Ah, the wonders of a properly authentic invented ethnic religio-cultural ethos! Or, to put it another way, we had the wonders of our Celtic Twilight Service tonight.
Now that the Scots have accepted their fate as the place British oil comes from, we thought we would honour them in traditional Celtic liturgy. So we brought together the traditions of Iona, Lindisfarne and Kildare. Which is to say, the Beaker Quire wore Arran Sweaters and ginger beards while people threw seaweed at them.
As ever, it leaves me thinking. Why do we always act as though some other tradition is the more authentic? Why did people fly to Toronto Airport for a revival, when the same Holy Spirit is in Bedford? Why do even people from Cornwall and Wales have "Celtic" worship that is nothing like what they have inherited? Or is it only the English that assume other cultures are more earthy, and yet simultaneously more heavenly, than their own?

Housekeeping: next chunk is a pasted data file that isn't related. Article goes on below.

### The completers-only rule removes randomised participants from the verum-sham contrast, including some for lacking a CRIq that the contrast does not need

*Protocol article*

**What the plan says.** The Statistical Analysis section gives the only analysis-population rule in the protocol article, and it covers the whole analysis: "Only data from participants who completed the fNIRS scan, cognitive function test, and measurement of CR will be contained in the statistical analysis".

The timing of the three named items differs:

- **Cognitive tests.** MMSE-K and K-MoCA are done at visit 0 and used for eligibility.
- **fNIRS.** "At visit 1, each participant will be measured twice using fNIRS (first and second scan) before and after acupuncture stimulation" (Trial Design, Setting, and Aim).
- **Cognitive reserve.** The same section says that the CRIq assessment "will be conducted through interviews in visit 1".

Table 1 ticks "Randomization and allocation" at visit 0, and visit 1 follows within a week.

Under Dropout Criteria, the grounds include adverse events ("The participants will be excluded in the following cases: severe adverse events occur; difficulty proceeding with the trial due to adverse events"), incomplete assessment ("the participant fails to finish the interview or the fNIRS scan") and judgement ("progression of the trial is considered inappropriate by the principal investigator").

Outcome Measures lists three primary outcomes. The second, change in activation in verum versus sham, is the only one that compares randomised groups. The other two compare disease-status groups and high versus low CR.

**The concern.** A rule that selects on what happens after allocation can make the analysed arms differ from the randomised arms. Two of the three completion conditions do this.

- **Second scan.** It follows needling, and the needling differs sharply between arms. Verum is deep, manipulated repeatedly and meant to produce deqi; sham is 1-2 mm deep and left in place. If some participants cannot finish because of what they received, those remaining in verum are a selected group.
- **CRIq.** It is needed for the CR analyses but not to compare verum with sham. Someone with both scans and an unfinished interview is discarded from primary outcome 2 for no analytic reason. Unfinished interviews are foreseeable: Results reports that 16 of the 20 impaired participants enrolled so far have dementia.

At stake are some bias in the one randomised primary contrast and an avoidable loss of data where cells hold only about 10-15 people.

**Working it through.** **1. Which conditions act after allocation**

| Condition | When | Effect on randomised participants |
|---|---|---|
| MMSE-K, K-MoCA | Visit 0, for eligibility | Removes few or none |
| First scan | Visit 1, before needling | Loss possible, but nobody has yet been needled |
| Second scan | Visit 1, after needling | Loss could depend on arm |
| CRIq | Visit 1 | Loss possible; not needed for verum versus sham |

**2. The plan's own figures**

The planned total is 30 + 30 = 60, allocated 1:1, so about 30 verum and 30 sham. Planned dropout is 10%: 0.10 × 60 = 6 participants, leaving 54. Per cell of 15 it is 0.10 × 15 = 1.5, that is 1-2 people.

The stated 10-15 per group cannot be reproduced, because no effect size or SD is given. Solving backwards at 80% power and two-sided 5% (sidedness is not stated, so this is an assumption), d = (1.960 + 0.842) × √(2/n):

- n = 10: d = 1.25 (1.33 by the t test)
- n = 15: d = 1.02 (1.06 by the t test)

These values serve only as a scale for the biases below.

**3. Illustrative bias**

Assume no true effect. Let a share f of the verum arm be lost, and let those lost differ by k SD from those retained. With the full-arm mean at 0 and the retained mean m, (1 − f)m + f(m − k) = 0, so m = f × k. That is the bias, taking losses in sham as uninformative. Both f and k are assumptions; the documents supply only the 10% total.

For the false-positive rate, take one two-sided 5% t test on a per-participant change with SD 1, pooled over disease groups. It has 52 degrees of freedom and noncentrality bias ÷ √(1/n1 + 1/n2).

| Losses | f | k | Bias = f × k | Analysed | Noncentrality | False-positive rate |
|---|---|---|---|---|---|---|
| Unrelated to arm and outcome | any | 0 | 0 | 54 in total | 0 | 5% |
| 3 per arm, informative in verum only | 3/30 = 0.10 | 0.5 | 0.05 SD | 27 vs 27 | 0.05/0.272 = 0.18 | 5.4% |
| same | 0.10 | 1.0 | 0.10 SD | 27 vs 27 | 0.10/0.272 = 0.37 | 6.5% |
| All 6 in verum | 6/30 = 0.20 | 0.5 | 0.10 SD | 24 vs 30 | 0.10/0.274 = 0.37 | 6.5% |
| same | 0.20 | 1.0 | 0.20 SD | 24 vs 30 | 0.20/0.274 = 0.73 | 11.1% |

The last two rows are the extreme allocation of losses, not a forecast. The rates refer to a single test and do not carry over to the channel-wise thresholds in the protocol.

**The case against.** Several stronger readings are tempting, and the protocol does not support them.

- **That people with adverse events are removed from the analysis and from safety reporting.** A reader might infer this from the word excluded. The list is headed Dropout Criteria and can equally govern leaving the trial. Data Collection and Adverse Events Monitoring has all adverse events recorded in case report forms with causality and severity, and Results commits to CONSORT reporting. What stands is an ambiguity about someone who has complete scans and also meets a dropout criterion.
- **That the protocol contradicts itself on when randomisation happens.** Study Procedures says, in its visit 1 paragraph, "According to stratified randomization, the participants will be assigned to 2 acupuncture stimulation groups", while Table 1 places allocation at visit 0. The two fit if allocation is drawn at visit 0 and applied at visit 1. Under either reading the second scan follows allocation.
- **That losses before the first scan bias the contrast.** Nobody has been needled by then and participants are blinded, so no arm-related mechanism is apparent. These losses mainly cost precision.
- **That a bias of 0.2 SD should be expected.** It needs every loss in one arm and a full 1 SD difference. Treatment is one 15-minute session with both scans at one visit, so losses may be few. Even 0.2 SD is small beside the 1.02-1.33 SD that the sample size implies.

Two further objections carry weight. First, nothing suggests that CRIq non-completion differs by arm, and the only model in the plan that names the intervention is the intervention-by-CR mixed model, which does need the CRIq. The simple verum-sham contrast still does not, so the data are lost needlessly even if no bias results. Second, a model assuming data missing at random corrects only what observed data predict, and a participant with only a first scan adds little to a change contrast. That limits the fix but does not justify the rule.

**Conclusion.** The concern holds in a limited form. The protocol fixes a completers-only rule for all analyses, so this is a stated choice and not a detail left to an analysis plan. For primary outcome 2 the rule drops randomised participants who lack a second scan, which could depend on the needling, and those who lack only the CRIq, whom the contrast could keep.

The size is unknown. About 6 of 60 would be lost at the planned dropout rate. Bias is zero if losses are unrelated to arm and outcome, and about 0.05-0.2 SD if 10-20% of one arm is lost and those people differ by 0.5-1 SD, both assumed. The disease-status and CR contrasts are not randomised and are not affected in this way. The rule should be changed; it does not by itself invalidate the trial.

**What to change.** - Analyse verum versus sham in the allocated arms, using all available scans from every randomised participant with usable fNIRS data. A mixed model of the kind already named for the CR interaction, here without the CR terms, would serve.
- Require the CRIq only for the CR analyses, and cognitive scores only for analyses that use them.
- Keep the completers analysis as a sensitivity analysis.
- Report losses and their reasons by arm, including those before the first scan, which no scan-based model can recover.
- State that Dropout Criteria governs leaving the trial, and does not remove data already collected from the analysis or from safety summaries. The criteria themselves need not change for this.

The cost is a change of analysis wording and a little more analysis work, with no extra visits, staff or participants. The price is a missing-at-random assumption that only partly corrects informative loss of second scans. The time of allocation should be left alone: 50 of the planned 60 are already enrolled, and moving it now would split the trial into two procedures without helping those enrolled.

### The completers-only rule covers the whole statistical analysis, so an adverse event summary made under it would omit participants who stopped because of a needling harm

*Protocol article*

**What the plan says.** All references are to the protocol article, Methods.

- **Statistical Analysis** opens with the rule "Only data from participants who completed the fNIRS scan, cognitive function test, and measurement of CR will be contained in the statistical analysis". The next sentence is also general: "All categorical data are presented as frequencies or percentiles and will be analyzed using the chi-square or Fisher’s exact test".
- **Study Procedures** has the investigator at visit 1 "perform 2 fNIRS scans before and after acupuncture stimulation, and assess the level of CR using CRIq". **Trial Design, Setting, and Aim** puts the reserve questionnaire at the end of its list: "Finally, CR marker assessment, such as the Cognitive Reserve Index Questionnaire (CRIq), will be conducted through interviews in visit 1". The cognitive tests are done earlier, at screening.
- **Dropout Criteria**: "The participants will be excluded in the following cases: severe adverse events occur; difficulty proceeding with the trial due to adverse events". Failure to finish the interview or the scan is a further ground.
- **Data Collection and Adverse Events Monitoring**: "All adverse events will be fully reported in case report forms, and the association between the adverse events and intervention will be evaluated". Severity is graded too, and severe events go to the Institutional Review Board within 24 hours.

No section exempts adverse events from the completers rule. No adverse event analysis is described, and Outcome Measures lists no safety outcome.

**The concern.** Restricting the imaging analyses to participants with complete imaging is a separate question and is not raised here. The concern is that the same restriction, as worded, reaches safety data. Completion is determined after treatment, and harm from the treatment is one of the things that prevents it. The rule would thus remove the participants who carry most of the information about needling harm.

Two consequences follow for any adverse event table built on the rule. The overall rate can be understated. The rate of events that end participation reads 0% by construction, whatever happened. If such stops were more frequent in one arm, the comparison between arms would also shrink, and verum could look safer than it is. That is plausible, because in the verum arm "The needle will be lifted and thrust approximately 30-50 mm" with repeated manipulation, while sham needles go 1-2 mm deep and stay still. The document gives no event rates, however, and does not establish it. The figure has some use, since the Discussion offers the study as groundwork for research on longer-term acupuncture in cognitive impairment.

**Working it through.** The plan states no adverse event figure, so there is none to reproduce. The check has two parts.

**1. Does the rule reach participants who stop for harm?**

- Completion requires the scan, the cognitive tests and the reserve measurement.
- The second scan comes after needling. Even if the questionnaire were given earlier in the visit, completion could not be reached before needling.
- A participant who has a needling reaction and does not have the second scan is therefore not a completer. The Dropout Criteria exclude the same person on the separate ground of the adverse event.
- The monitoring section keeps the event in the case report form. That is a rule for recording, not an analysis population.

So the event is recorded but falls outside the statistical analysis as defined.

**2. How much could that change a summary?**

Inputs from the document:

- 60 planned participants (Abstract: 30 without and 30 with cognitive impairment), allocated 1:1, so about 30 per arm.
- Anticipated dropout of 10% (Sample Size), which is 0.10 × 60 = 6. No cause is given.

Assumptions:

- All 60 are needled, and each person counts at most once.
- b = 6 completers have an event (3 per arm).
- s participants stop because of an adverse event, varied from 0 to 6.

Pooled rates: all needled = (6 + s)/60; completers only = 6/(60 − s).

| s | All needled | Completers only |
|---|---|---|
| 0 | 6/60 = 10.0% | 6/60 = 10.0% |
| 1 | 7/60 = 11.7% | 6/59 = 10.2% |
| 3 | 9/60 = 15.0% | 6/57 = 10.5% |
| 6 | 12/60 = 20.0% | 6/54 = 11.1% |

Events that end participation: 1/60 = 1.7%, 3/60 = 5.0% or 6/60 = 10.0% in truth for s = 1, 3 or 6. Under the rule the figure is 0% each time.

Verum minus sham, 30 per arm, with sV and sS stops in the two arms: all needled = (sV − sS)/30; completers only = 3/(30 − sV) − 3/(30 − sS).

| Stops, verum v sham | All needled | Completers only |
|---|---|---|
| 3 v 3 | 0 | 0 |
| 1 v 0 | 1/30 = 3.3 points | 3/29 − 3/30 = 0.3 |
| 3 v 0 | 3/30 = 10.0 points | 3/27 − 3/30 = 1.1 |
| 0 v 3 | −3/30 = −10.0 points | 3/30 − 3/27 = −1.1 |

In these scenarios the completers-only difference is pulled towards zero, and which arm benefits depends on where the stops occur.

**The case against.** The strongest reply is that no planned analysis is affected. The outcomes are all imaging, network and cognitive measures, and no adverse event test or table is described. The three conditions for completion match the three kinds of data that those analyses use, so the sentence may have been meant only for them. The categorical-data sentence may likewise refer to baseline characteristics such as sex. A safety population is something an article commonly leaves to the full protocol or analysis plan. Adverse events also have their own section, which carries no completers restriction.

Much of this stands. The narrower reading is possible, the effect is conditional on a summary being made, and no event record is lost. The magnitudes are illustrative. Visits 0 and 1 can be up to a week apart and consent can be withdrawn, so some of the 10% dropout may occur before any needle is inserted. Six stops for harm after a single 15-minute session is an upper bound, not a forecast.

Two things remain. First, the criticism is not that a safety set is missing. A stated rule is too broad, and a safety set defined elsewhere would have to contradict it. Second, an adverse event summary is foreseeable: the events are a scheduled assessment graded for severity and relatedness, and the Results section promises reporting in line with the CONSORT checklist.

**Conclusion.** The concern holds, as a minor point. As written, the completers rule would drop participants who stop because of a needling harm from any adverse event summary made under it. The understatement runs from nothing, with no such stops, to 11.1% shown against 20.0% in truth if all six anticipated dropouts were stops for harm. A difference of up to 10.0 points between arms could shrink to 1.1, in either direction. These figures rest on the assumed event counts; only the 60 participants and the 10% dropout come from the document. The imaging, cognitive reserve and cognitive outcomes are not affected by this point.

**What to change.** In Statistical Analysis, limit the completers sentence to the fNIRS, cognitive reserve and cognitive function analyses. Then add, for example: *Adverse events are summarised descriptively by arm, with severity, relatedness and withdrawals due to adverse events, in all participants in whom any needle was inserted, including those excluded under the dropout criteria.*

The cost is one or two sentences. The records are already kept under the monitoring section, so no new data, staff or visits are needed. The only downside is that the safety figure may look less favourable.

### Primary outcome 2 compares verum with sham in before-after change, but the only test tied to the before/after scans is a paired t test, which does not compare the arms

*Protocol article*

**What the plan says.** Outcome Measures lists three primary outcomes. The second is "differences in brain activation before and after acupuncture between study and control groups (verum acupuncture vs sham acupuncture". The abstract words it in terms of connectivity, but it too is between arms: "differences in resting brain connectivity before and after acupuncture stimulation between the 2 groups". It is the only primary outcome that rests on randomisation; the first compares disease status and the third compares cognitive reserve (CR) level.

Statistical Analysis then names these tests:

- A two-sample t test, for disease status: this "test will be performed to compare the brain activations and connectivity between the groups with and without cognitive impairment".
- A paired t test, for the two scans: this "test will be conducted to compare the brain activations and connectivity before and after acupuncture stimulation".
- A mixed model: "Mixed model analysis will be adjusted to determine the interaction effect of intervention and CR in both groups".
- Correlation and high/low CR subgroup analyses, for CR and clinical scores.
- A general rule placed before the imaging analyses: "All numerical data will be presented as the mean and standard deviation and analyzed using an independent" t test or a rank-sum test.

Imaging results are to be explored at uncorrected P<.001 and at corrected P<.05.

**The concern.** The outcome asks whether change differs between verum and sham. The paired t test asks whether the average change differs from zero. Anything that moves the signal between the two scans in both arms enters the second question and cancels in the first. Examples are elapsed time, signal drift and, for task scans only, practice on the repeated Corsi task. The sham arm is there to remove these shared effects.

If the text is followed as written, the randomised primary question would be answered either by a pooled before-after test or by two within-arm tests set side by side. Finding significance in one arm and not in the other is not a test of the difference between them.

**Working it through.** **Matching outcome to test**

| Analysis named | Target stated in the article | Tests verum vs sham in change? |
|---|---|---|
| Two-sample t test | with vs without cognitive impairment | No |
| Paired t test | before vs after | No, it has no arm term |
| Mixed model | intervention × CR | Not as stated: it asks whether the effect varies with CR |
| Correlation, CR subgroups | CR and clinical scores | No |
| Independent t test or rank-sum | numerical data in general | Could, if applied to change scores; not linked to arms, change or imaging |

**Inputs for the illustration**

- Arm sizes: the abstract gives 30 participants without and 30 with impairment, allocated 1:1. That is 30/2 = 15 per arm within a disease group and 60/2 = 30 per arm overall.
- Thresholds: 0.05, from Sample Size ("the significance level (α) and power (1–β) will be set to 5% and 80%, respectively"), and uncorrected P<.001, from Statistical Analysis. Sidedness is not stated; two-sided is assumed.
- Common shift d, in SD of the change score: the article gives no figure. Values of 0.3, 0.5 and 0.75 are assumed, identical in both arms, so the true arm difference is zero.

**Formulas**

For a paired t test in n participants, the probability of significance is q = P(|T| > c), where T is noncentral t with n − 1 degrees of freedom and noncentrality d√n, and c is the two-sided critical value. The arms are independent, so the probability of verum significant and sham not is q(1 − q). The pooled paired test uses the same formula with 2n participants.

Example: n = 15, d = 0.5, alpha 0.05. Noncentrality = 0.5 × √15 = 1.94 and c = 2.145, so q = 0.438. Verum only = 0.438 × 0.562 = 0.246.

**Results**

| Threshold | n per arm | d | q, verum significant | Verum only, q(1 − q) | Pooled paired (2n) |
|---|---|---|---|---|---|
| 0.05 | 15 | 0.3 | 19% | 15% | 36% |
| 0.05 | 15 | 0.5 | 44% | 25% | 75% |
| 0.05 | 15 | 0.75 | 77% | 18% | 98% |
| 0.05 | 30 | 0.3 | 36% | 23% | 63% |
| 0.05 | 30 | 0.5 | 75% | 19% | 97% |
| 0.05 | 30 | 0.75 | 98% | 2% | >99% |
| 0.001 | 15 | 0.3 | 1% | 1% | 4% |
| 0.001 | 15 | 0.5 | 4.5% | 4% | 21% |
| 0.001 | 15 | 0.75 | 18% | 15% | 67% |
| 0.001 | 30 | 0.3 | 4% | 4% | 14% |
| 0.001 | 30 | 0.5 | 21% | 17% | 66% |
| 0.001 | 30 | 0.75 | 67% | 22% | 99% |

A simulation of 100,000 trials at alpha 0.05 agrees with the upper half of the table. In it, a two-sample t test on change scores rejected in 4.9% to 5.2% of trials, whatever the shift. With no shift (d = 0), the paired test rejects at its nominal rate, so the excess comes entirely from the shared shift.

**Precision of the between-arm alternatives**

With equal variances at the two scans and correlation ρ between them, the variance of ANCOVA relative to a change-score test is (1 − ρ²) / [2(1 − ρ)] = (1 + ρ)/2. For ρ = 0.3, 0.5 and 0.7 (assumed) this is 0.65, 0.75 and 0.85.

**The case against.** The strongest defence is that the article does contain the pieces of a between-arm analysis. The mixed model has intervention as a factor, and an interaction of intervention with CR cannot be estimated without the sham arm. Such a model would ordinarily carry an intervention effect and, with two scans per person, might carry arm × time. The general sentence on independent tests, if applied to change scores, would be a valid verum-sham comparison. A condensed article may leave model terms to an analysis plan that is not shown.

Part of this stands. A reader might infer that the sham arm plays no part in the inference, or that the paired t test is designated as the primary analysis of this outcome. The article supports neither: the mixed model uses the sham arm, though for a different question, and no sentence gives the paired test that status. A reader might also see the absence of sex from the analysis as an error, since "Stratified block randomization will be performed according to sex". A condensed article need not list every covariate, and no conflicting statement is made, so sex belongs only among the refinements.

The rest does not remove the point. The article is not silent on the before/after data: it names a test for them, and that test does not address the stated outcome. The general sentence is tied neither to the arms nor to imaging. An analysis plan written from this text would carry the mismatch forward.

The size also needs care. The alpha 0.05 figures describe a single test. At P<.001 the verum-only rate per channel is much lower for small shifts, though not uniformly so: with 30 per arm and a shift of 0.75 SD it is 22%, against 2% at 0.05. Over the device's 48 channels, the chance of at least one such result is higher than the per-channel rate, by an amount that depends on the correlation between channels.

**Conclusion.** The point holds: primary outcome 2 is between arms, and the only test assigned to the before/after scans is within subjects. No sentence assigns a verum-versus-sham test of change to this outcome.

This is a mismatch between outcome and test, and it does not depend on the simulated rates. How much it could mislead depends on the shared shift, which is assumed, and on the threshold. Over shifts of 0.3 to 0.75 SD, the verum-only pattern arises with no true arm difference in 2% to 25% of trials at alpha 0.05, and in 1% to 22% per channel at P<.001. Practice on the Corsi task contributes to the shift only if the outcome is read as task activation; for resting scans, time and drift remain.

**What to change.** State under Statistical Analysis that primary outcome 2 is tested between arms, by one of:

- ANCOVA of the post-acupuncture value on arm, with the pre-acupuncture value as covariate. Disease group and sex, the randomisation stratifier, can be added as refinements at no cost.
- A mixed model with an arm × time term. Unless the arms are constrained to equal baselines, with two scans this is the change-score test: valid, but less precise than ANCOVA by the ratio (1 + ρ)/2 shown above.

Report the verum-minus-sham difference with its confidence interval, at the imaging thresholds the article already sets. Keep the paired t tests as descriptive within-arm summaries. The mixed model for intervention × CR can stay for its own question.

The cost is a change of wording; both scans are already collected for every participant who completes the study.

Is it that we so assume we are the norm, that we cannot find spiritual depth in our own English - reaching, at the least, to our own 16th Century, at worse to worship in the Venusian Style or Space-Hopper services or whatever? Why do we as believers reach for more unusual forms of worship for ourselves, while dumbing-down when we are trying to reach people whom we refer to - but who normally don't self-identify - as "seekers"?
And looking over towards the goings-on at Blackfen I am intrigued. I guess to a cradle Catholic of that tradition, the Mass in Latin must seem like mother's milk - maybe one of them can let me know? While to me, hearing the Berlioz Requiem for the first time, or even Faure's for the umpteenth - a language whose meaning I can kind of figure out, but which is fundamentally stil foreign - it is the strangeness that brings me closer to our wild and unfathomable God. A strangeness that a book of poor cod-Celtic liturgy or the sound of an out-of-tune Pan Pipe can conjure up - whereas a 19th Century hymn, full of Victorian confidence and self-belief even as the bottom fell out of their spiritual world, struggles to inspire. And a 1960s hymn about the God of atoms, steel and non-stick frying pans never could.
I don't know what I'm saying here, really. Maybe that God is found in the ordinary things, and the strange, deep things. But if you try to find God in the reinvented, the never-was, the re-envisaged, then when you look into the Celtic cauldron of mystery you have put in the middle of the Moot House, you just find yourself looking out. With a bit of tartan round your neck. And seaweed in your hair.